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Saint Petersburg:



19 April, 2003 Tom Masterson:

St. Petersburg English language Everest report continued Tuesday, 8 April 2003:

Tingri to Everest base camp. Today we get an earlier start: breakfast is at 5:45 Nepali time or 8 a.m. Chinese time (Nepali time seems to have the sun nearly overhead at noon while Chinese time is set in Beijing and decreed to be the same for the entire of the country, and, yes, Tibet is in China). Tingri has spectacular views of Everest and Cho Oyu. We left Tingri shortly after 9 (Chinese, all future times will be referenced to Chinese times) passing ~ 20 jogging Chinese soldiers, in formation if not quite in step. The short road to Qomolanga (Chinese name for Everest, with various
transliterations) heads south just a couple kilometers east of Tingri, but we take the long road which is 40 km further east. This Friendship Highway is paved for ~ 2 km either side of Tingri, while all the rest (that we have seen) is not much more than single-lane dirt. Our Chinese driver likes to drive as fast as he can make the new Toyota Landcruiser go as fast as he can and occasionally loses control on corners and soft spots.

Just before Shegar we take the 100 km Everest Base Camp Road to the south. The road has been worked on extensively and receives heavy traffic. Particularly impressive are the dozens of switchbacks leading from the
Friendship Highway junction at 4000 m to a high pass at about 5100 m. The top of the pass reveals a stunning view of Makalu, Everest, and Cho Oyu. Fabulous views (also of Shisha Pangma) continue as we wind our way back down, especially when the driver can be convinced to slow down a bit so that we are not overcome with dust from vehicles in front of us. With less than10 km to go, we stop at the Rongbuk (also various spellings) Monastery. This austere setting has an incredible view of the north face of Everest. We are allowed into the stupa while the monks are chanting and these few moments of quiet meditation are wonderful indeed. Then we continue on to the end of the road on the tailings of the Rongbuk glacier to Everest Base Camp.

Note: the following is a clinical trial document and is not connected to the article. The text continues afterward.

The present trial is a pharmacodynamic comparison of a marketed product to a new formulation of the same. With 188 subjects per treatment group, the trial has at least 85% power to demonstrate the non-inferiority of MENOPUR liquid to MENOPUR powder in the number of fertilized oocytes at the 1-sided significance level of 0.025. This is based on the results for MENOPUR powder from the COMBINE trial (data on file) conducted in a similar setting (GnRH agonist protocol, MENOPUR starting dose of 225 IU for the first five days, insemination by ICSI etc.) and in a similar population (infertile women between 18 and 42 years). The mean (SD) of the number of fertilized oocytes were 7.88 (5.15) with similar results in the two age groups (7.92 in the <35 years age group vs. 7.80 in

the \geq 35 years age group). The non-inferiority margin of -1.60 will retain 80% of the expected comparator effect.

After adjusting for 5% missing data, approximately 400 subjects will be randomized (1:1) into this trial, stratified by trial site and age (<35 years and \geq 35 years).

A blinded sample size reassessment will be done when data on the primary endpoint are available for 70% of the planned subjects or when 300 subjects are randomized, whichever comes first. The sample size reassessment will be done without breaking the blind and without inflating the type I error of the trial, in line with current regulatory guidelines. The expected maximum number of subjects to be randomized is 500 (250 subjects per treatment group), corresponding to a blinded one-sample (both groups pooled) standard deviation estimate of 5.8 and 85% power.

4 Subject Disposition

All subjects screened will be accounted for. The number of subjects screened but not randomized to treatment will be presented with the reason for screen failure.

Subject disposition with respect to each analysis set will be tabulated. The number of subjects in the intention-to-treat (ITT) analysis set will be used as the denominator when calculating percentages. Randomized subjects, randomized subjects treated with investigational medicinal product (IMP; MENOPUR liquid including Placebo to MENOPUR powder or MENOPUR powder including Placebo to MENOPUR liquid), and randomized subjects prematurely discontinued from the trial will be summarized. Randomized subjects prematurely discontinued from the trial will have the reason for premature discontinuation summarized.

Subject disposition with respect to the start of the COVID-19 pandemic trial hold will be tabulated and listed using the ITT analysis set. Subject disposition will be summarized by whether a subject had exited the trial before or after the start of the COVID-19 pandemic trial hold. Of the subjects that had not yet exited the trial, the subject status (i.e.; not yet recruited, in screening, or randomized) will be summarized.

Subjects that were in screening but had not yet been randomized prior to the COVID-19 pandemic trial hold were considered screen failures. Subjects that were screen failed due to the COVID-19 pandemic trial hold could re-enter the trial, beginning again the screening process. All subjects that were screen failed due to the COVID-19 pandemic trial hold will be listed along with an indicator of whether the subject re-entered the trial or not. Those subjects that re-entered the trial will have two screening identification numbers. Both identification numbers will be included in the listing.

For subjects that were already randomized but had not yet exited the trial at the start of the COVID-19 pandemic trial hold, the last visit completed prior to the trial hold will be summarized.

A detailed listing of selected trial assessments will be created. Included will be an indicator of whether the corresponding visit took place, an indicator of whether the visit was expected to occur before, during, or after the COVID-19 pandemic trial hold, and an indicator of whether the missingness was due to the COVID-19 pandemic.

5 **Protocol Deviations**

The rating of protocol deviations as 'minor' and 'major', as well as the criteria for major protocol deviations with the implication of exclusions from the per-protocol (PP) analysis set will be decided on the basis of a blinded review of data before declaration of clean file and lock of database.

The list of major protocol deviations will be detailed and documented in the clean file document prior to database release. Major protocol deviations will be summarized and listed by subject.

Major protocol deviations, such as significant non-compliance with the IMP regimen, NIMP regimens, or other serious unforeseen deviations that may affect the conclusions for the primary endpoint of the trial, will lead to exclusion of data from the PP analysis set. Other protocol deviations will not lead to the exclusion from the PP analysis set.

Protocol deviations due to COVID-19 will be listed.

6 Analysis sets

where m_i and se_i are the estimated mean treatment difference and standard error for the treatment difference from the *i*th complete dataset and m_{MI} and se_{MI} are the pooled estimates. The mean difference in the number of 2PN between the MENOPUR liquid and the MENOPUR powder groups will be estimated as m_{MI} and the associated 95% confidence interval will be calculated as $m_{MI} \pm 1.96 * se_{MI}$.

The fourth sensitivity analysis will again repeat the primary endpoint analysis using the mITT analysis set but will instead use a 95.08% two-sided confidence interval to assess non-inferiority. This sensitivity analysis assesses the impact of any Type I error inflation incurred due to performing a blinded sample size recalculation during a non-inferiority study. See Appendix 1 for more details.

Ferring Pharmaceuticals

Base camp! We are reunited with warm clothes and equipment. The elevation is ~ 5200 m. Tents have already been set up and we work on making solar panels operational and even getting an electric light into each tent. Our Nepali cook, Xasta, fixes us our first non-Chinese meal since leaving Kathmandu. A short walk up the glacial moraine barely gives us an impression of the immensity of the place. Everest towers to the south soaring above 7500+ m peaks in between. When the sun sets to the west of the rim of the glacial valley, the temperature drops impressively, probably more than -15 C.
Wednesday, 9 April 2003:
Everest Base Camp The St. Petersburg group has brought a lot of technological equipment, including a satellite telephone, an electrical generator, solar panels, and two laptops computers (one for e-mail, one for digital photos). But the equipment brought in by other groups makes ours pale by comparison. The Chinese group (~140 people including 7 climbers) is planning a live TV transmission from the summit and will lay a fibre optics cable from base camp (BC) to advanced base camp (ABC), a distance of at least 15 km. The Global Extremes/Mount Everest/4Runners of Adventure/Outdoor Life Network group has a cast of hundreds and only 4 people attempting to climb (either none or at most one of whom has high altitude experience).